Hunt for Legionella harbors

Commercial Water Booster Pumps

Hunt for legionellae “harbors” in the mechanical   room.

BOOSTERS, BACKFLOW, AND LEGIONELLA SERIES

By Dennis Whitelaw, President, Towle Whitney LLC

After months of the COVID-19 pandemic, numerous articles have HIGHLIGHTED the need to properly re-open vacant buildings. The plumbing industry has been presented a great       opportunity to better understand the environments inside of the plumbing systems.  The focus here is simply on domestic cold water in the mechanical room:

1) What does plumbing system look like after the last two months?

2) What is the temperature of the different components?

3) What cultures are growing inside of our equipment?

4) Most important: if we can determine a baseline for a building, can we then quantify the effects of different decontamination/sterilization strategies?

 

THEORY

Like a spy novel, where the spy is under our nose and tries to remain inconspicuous, the biofilms, pathogens, amoebae, and pathogens act the same.  The most attractive hibernation  locations that create these “harbors” will be found in larger diameter waterways with slower         velocities.  The big question: how much of these biofilms and legionellae are located in our “cooler water” mechanical rooms.

 

SLOW MOVING WATER

In February at the TREEO backflow conference in Florida, I learned from Dr. Frank Sidari that SLOW moving water is the best environment for growing legionellae.  Dr. Sidari highlighted research that showed that slow moving water replenishes the oxygen and   micro-nutrients necessary to grow Legionellae.  Recent articles I’ve read on LinkedIn threads strongly support Frank’s presentation.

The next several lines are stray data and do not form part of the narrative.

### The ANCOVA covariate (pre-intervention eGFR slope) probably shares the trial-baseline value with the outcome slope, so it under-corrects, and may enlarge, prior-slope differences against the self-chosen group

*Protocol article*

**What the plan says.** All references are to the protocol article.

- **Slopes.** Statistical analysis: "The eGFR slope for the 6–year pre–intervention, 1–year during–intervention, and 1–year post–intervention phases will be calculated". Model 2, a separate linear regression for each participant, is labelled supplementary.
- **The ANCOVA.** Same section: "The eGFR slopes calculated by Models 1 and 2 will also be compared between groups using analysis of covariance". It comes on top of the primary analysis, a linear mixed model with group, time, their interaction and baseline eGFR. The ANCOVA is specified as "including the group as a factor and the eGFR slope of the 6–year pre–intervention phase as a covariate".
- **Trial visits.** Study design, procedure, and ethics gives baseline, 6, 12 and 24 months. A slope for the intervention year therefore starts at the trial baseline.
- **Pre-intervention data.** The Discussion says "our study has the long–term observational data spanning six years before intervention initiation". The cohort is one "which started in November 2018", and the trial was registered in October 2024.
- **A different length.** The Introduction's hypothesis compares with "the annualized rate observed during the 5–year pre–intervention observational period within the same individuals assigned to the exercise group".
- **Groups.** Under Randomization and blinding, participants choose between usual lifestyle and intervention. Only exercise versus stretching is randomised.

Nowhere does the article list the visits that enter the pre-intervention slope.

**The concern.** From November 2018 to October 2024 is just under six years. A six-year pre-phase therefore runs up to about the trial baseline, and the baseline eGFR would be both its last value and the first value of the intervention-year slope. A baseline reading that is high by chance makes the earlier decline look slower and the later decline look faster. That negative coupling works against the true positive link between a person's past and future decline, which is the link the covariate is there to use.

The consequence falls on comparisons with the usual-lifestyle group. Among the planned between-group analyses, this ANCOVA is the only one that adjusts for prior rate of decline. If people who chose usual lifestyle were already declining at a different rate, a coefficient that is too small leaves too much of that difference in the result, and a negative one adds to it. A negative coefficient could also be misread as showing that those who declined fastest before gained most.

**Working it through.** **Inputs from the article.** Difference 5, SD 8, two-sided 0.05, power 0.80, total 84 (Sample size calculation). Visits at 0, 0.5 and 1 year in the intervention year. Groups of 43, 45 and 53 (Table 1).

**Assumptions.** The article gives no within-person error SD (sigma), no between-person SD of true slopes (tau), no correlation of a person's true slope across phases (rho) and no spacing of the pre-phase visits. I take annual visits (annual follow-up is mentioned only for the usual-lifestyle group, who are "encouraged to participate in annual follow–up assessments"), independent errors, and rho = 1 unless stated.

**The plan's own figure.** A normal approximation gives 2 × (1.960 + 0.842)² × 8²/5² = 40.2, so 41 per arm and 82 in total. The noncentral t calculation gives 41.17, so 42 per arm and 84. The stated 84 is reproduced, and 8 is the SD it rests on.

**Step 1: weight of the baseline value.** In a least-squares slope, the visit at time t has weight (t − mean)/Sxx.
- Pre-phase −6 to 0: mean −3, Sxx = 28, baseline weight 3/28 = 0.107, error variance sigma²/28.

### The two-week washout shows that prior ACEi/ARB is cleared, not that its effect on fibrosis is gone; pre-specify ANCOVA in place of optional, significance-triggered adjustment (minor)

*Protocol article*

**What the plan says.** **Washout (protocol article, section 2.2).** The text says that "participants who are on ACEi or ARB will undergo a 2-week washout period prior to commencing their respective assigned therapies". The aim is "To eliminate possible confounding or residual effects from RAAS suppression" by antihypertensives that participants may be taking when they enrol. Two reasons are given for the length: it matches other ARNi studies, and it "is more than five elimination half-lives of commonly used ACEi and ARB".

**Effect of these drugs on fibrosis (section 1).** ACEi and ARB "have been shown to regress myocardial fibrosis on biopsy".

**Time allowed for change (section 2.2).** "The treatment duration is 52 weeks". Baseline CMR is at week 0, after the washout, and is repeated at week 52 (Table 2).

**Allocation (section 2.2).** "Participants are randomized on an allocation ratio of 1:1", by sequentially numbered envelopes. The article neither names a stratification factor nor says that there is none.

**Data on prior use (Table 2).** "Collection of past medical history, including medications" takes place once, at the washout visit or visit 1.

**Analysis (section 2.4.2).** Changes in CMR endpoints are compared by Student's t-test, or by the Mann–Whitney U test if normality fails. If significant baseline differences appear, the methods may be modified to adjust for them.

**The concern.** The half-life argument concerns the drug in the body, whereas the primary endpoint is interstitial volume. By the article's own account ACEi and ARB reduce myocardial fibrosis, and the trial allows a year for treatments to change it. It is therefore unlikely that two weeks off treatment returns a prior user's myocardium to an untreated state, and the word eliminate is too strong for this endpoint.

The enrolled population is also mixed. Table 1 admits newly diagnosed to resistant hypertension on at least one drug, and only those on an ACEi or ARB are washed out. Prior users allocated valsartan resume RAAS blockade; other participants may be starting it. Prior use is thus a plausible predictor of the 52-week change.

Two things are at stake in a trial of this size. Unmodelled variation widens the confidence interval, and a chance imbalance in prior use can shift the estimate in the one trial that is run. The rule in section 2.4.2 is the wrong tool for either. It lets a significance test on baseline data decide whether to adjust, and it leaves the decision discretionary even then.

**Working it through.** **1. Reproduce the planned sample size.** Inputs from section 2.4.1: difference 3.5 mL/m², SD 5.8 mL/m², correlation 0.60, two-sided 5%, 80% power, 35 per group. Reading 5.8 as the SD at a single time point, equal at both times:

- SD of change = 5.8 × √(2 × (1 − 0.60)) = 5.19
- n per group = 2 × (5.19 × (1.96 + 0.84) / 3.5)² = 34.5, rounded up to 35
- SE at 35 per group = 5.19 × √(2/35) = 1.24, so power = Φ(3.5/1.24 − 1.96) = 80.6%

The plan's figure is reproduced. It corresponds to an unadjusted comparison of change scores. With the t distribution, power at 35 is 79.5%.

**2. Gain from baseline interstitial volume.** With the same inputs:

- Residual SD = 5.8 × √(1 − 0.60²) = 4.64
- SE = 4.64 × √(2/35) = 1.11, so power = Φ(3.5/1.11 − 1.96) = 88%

DEAD-LEGS

No-flow water may not be the best environment for legionellae, but it’s still a breeding ground for anaerobic bacteria which are also health hazards. But as long as the dead-legs are isolated and left alone, the bad water will stay in place. Almost like asbestos; as long as it’s left alone, it’s okay.

 

VELOCITY THRESHOLD

If you’ve ever looked at a boat’s bottom, it’ll be covered in algae, seaweed, and  barnacles.  Even after a week or two at sea, the water washing over the bottom has little effect. But a pressure-washer does a good job of cleaning the bottom. So, the BIG questions:

1) What velocity of water will keep the biofilms from originally growing?

2) What’s the threshold of velocity that will clean the inside of a backflow preventer, strainer?

SAMPLING vs. HUNTING

Where to look? Taking water samples is great, but I believe it’s not enough. We need to be  aggressive and hunt for the contamination “harbors” that are hiding in the system.  After shutting down the water supply, components can be taken apart in hopes of finding “harbors”. 

 

BACKFLOW PREVENTER(S)

As we’ve reviewed in other articles, these are typically oversized, and are known  “harbors”.  Many large diameter (2.5”+) backflow preventers are designed with a “Y” pattern check valve, allowing the check valve to move into the “Y” cylinder, which gets the check valve out of the waterway.  But there’s a huge UNINTENDED CONSEQUENCE: the top portion of the “Y” is shielded (red circles) from the moving water, even at higher velocities

Two backflow preventers plumbed in parallel will be the best opportunity to find a nasty “harbor”. 

 

STRAINERS 

Most mechanical rooms include meter strainers and backflow strainers. Like the backflow  preventers, many of these use the same “Y” pattern, which will yield  similar  findings.  Samples would be best taken from the basket after  removing the cover.

EXPANSION TANKS

Depending on the size, construction, and piping, an expansion tank may yield a treasure-trove of samples. 

FILTERS

Humans are awful at maintenance, which is why our refrigerators have lights to notify us when the filter needs replacement. Filters in the mechanical room require the same care; they just don’t come with a  warning light. 

BOOSTER PUMPS

Our systems are programmed to alternate the lead pump after 24 hours of run time. In a building with minimal    usage, the pumps may not have alternated over a two month span.  If the “stand-by” pump(s) have not run in two months, the samples may yield some interesting  cultures. 

 

Conclusion

It may be too late, but aggressively sampling the  plumbing systems around the country can provide insights into the consequences of vacant buildings. From these baseline studies, we can better formulate sterilization/decontamination plans for future events.